Progressive Calendar 04.10.14 /3
From: David Shove (shove001umn.edu)
Date: Thu, 10 Apr 2014 14:07:25 -0700 (PDT)
PROGRESSIVE CALENDAR  04.10.14

1. Midstream Reading -  4.10 7:30pm

2. Gary Engler            -.To Save our Planet We Must End Wage
                                   Slavery and Rebuild the Commons
3. Harvey Wasserman - Winning the Green Energy Revolution
4.ed                           - Invisible hand; SubReam Court - haikus &
graffitti

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Midstream Reading Series
When: Thursday April 10, 7:30-8:30pm.    2014
Where: Blue Moon building,  corner of 39th and (3820) East Lake. Upstairs.
Entrance just west of the Blue Moon coffee house; up the stairs and to the
left. Not wheel-chair accessible. Plentiful street parking.
  Best to arrive 10-20 minutes early to get coffee and food/dessert from
the Blue Moon, and to be seated by 7:30 so we can begin on time. And, the
venue will easily hold about 30; after that, standing or floor-sitting room
only. The early bird gets the seat. Please occupy the up-front seats first.
Be an up-front person.

Original poems and stories read/performed by their creators:
Kris Bigalk
Rich Broderick
Rebecca Paradis
Brendan Todt

Kris Bigalk is the author of the poetry collection Repeat the Flesh in
Numbers (NYQ Books, 2012); her work has appeared in The Water~Stone Review,
The Foundling Review, and Revolver, and is forthcoming in The Blue Earth
Review, Paper Nautilus, and the anthology The Liberal Media Made Me Do It.
Bigalk has been twice awarded a Minnesota State Arts Board grant in Poetry
to attend Bread Loaf Writers' Conference and Sewanee Writers' Conference,
and was the Writer-in-Residence at Banfill-Locke Center for the Arts.  She
serves as Director of Creative Writing at Normandale Community College.

Rich Broderick has published a number of collections of poetry and fiction,
received awards, etc., and has had work appear in several anthologies. But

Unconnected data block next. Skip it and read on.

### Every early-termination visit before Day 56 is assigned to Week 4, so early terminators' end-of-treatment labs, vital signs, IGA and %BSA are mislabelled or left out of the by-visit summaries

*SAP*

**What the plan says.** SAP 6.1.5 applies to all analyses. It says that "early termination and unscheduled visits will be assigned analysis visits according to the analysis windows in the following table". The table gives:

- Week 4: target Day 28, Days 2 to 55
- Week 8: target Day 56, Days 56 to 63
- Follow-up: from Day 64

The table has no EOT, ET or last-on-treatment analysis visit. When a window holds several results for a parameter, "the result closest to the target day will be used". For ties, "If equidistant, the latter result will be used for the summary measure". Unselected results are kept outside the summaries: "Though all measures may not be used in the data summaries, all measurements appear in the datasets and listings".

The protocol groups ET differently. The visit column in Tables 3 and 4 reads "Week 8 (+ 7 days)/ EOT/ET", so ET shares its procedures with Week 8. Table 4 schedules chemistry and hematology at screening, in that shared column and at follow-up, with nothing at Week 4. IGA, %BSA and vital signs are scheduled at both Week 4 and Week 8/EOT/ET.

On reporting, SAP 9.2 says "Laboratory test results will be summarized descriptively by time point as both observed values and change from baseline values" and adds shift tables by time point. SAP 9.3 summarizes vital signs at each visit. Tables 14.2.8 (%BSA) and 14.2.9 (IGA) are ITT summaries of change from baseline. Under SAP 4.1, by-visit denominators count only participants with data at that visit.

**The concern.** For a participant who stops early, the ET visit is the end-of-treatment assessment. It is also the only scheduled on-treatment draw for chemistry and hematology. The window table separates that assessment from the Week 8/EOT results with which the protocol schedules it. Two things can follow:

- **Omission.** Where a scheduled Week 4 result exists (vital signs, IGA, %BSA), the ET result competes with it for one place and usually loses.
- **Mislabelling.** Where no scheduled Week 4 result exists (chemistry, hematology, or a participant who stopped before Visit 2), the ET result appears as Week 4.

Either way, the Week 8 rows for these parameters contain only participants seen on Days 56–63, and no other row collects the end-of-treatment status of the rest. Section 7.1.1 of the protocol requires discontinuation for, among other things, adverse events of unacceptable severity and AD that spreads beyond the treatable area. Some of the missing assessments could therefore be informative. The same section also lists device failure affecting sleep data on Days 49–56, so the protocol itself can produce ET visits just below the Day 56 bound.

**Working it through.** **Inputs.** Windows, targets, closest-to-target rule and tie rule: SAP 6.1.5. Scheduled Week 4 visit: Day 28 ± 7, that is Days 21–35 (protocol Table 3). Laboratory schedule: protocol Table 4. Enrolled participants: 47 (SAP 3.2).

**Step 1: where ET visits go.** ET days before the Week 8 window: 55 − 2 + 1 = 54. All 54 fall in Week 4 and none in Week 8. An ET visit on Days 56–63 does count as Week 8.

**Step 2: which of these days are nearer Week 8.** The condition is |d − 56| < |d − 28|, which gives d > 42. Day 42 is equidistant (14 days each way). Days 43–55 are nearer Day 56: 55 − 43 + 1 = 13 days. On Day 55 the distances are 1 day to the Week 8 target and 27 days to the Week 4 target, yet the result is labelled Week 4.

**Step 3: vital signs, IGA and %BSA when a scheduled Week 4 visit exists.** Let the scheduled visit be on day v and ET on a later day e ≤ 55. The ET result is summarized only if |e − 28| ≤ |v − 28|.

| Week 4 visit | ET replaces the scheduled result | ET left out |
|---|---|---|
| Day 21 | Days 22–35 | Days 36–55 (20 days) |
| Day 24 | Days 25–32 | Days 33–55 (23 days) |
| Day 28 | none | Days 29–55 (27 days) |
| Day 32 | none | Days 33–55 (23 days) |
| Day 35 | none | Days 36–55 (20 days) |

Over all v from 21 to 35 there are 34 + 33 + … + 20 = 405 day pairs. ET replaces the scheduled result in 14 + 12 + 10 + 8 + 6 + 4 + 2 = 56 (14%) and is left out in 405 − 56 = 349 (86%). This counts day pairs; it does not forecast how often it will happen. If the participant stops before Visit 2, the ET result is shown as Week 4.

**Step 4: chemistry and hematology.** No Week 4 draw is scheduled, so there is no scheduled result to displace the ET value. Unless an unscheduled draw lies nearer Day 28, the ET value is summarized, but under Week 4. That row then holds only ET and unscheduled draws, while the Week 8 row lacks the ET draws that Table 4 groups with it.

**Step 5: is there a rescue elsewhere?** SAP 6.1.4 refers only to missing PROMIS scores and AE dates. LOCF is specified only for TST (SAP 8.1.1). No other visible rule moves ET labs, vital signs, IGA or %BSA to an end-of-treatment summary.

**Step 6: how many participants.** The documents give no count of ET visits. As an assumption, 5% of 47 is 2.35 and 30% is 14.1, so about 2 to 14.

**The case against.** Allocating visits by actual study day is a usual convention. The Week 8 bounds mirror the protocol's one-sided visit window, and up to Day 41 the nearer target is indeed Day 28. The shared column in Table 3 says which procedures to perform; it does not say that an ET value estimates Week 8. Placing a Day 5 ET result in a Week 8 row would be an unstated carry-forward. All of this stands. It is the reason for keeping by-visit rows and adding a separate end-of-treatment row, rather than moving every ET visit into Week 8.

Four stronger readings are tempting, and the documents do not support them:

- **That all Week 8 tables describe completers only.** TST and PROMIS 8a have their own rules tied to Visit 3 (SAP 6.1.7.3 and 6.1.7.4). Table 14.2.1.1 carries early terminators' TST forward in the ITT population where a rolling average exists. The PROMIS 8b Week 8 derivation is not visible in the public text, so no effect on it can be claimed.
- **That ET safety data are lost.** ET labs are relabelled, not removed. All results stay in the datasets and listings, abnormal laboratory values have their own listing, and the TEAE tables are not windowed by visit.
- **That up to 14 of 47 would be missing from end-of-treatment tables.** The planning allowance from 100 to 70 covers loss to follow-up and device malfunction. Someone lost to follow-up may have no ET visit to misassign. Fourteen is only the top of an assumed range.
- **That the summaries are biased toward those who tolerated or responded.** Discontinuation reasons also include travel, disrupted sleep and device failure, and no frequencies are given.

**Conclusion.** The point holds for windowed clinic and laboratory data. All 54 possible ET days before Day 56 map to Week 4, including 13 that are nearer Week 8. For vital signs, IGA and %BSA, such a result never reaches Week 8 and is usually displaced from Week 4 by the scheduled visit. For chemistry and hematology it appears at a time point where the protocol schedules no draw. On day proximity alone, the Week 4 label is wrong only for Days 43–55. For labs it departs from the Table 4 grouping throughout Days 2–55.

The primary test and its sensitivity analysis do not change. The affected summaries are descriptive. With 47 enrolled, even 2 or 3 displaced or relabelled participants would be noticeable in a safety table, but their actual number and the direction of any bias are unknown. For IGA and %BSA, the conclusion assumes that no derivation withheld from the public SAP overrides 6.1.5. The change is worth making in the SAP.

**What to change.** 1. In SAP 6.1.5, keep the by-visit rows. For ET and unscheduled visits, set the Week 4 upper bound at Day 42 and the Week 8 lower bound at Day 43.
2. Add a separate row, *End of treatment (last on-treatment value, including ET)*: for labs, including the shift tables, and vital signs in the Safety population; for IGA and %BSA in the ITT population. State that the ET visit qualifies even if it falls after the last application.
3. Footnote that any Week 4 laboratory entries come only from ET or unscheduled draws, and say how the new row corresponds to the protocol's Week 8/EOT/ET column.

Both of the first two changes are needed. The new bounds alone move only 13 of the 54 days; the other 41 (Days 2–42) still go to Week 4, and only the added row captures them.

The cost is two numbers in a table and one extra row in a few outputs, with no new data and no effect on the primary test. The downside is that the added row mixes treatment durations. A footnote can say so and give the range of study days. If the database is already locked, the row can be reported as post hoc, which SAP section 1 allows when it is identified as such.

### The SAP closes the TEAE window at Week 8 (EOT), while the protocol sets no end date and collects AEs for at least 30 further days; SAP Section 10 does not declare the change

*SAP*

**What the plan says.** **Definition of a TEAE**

his biggest literary payday came when his poem "The Boxing Lesson" was
chosen for inclusion in the reading comprehension section of the
standardized test packet that will be administered to every high school
student in Massachusetts for the next five years. Following his reading
tonight, Broderick will quiz audience members about what is taking place in
each of the poems he has recited, who is the speaker in each poem, what
passages are metaphor, which are literal, and whether any incidents in the
poems resonate with personal experiences in the listeners' own lives.

Rebecca Paradis. Poet and Spoken Word Artist, Rebecca Paradis has performed
poetry at the Turf Club in St Paul, St Cloud MN, Jerome AZ and Honolulu HI
via ralo Heineman's "Earth Mother Mind Jam" festival. She has also
participated in Maureen Skelly's poetry productions, including "Women and
Water" at the U of M in 2012. Rebecca's poetry has appeared in The Tenth
Muse, Milkweed Chronicle and Minnesota Monthly. Her chapbook is called "The
Cat's Echo"  She will be reading from her work in progress, "Waitress
World."

Brendan Todt's poetry and prose can be found in Ninth Letter, South Dakota
Review, Roanoke Review, NANO Fiction, and elsewhere.  His short fiction has
been featured online as part of the Tin House Flash Friday series and his
poem, "At the Particle Accelerator at Krasnoyarsk," was included in Best
American Nonrequired Reading 2013.  The Idea of Leaves within the Dying
Tree, his chapbook of poetry, was named a finalist in the 2013 New Michigan
Press/Diagram chapbook contest.  He teaches composition at Western Iowa
Tech Community College, which has temporarily stifled his poetry writing
but cultivated his desire to explore the novel.

Before and after: The Blue Moon, downstairs, has coffee, sandwiches,
desserts. Merlin's Rest, a bar/restaurant 3 blocks west, has a full bar,
good food, a late hours kitchen, some outside seating

For further information:
David Shove shove001 [at] umn.edu     651-636-5672


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To Save our Planet We Must End Wage Slavery and Rebuild the Commons
by Gary Engler / April 6th, 2014

Who runs your workplace?

For most of us the answer is a boss, who reports to a higher boss, who
reports to an even higher boss, who reports to a ... all the way up to the
"owner" of the enterprise. This is called a chain of command.

The words "chain" and "command" are both suggestive of a fundamental truth:
Today's rules about the power of bosses and workers evolved from a time of
masters, servants and slaves. While many norms and expectations have
changed over the years the fundamental truth that bosses give orders and
workers are required to obey remains the same.

This explains the use of the term "wage slavery" by some who oppose
capitalism. It suggests that working for wages is similar to being a slave.